Tuesday, 16 December 2008

Ohio Constitutional Convention Resolution Killed by Grassroots Pressure

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Consitution imageOn December 10 the Judiciary Committee of the Ohio House held a hearing on House Joint Resolution No. 8 (HJR 8), “Applying to the Congress of the United States pursuant to Article V of the United States Constitution to call a constitutional convention for proposing amendments.” A couple days earlier an AP article had stated that there could be a “possible vote” on HJR 8 at the hearing. However, pro-constitution citizens, including members of the John Birch Society, Campaign for Liberty, and other like-minded groups, had been alerted about the hearing late in the preceding week.

These highly networked citizens went to work immediately, and by the time of the December 10 hearing there was so much constituent heat on the House floor leadership and on members of the Judiciary Committee that the “possible vote” morphed into a testimony-only hearing. All ten people giving testimony at the hearing were strongly opposed to HJR 8 and to the very concept of calling a constitutional convention (con-con). As a result, no vote was taken at the hearing, ensuring no further action on the con-con resolution in the 2008 session of the Ohio state legislature.

The reason why so many citizens joined together so quickly to put pressure on the Ohio House to reject HJR 8 is that the threat to our Constitution was real. A constitutional convention could propose a radically revised version of the Constitution, which, if ratified, would become our new Constitution. Here's the video, "Beware Article V," which makes this dangerous aspect of calling an Article V constitutional convention very clear:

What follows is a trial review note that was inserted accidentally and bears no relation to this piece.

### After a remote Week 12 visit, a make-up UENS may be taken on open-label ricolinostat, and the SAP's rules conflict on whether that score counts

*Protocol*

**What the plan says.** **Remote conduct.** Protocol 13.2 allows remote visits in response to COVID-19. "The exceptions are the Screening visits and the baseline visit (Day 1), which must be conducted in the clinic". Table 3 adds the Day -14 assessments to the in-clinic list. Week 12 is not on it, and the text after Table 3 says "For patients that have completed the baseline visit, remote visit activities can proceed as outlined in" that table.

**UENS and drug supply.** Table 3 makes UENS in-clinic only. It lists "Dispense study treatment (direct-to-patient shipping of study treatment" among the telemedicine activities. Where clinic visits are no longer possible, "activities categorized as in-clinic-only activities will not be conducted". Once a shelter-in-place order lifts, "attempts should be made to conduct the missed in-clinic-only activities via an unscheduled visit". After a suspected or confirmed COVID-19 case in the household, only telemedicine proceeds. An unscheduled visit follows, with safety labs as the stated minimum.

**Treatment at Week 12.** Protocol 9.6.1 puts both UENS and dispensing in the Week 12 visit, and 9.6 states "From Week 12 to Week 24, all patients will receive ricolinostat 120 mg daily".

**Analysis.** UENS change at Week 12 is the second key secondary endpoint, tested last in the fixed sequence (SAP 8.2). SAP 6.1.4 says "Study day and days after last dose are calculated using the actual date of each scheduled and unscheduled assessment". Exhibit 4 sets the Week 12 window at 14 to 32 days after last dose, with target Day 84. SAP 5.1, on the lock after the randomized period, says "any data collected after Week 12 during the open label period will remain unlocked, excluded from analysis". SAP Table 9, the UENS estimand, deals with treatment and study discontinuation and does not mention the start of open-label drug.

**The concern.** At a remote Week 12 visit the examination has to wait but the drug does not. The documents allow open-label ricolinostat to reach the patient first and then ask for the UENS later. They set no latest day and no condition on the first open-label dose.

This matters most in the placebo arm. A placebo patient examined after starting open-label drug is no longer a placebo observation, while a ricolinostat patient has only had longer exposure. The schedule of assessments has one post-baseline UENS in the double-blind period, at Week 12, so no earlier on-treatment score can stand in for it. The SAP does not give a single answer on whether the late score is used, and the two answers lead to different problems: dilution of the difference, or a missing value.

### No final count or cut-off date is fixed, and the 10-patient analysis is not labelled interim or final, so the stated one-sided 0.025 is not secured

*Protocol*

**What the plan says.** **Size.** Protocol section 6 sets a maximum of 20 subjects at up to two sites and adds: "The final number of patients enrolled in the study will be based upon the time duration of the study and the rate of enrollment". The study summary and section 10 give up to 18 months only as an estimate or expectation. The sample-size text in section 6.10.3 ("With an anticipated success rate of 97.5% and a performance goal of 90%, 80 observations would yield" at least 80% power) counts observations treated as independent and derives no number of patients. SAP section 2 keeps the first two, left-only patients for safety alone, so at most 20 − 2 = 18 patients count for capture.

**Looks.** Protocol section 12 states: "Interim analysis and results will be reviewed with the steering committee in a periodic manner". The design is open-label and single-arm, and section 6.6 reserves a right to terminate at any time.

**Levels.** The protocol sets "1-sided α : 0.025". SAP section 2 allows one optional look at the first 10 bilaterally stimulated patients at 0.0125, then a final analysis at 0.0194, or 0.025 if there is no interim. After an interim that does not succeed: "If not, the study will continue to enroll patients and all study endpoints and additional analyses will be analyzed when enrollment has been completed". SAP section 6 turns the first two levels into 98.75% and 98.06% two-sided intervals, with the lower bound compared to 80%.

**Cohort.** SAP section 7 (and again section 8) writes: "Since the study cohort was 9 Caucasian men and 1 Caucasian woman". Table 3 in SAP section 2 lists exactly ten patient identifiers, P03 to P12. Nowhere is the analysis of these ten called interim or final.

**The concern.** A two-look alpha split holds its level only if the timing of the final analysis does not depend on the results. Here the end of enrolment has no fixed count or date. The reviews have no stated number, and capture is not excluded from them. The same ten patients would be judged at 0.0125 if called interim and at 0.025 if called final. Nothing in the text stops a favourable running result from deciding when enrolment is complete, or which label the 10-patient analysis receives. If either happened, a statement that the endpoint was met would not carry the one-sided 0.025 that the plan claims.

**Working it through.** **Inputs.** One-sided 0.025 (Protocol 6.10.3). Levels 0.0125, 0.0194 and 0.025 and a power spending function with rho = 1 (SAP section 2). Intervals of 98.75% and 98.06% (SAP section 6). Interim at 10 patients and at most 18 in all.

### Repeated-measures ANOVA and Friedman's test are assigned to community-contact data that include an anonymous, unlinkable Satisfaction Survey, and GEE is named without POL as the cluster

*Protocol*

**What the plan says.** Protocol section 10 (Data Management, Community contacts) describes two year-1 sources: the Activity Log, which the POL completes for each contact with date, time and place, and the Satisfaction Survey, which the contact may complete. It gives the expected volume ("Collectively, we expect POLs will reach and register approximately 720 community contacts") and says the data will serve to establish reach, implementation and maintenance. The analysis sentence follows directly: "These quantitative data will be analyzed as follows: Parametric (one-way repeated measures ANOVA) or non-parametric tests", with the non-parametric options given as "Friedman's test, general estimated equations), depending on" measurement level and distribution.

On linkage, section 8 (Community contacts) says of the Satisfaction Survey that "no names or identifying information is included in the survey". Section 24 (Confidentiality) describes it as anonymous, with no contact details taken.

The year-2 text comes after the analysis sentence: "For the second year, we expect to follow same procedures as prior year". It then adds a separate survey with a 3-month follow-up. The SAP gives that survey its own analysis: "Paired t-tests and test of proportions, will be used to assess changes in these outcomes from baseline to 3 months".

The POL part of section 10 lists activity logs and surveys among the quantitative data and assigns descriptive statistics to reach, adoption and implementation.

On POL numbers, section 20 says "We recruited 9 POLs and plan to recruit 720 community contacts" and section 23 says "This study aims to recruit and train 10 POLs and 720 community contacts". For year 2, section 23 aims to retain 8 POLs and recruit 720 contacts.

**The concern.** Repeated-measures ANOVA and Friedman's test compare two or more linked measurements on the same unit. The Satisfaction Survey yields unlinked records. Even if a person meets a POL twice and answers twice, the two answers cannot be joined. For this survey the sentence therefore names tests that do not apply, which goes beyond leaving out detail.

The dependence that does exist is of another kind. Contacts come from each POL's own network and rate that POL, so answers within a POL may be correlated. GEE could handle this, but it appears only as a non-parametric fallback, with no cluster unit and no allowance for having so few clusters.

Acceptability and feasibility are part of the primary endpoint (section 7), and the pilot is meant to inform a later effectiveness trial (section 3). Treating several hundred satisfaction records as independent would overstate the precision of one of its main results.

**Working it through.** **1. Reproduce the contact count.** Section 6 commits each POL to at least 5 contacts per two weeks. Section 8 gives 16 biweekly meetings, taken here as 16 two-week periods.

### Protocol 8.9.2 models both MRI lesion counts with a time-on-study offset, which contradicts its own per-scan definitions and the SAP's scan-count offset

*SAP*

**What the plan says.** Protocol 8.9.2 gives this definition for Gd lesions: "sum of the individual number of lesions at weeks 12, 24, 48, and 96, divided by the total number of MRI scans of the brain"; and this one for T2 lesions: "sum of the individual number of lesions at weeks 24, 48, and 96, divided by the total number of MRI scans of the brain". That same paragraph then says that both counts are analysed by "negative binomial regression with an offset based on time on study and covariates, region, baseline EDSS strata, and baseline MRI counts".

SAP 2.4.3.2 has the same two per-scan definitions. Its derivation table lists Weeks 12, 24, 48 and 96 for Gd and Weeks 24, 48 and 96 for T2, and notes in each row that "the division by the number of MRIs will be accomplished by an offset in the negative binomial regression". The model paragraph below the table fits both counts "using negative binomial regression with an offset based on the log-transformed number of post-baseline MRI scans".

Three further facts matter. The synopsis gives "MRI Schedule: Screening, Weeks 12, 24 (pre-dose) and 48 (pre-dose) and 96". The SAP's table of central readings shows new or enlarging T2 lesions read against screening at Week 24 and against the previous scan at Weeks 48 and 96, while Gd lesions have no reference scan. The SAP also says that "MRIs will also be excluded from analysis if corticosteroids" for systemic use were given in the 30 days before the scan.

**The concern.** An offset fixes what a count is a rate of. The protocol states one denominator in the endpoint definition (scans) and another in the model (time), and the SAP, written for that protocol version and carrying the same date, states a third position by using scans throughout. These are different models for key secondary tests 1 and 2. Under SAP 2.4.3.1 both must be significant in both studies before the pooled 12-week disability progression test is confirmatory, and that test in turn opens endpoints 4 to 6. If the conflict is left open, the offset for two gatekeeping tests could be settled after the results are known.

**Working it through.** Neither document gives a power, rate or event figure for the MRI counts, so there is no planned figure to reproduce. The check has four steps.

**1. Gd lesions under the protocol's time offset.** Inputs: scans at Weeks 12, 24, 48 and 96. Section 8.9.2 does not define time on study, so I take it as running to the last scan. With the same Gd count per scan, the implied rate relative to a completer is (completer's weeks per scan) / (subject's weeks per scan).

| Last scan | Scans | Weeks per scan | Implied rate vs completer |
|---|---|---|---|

It takes the agreement of two-thirds of the states (34) to trigger the call for a constitutional convention by Congress. Ohio would have become the 33rd state to make a con-con call based on a balanced budget amendment (bba). And, even though at least ten states, Alabama (1988), Florida (1988), and Louisiana (1990), Idaho (1999), Utah (2001), North Dakota (2001), Arizona (2003), Virginia (2004), South Carolina (2004), and Georgia (2004), have already rescinded their con-con calls for a bba (and for other purposes) over the past 20 years, pro con-con forces would argue that these rescissions don’t count and that only one more state is needed to force a constitutional convention. That’s why it’s prudent to ensure that no additional state makes a bba con-con call. And, that’s why the Ohio citizens worked so hard and so fast to defeat HJR 8.

Citizens in other states should be on the lookout for bba con-con resolutions to surface in in 2009. With GOP rising star Gov. Tim Pawlenty (R-Minn.) already urging his fellow Republicans to push for getting a balanced budget amendment approved by the new Congress, it won't be long until the GOP leadership acknowledges that a bba is about the last thing the Democrat majority would approve, and recommends that the Republicans pursue the alternate route to a bba through an Article V constitutional convention. And, having 32 of the necessary 34 states already on record as issuing a bba con-con call will appear to be very low-hanging fruit indeed. This is the case even though ten of these states have already rescinded their calls, and that if the 10th Amendment still has any meaning, only 22 states still have a valid call remaining on the record.

Constitutionalists in the 18 states (CA, CT, HI, IL, KY, ME, MA, MI, MN, MT, NJ, NY, OH, RI, VT, WA, WV, WI) which have never issued a bba con-con call must be especially vigilant for con-con resolutions in early 2009. 

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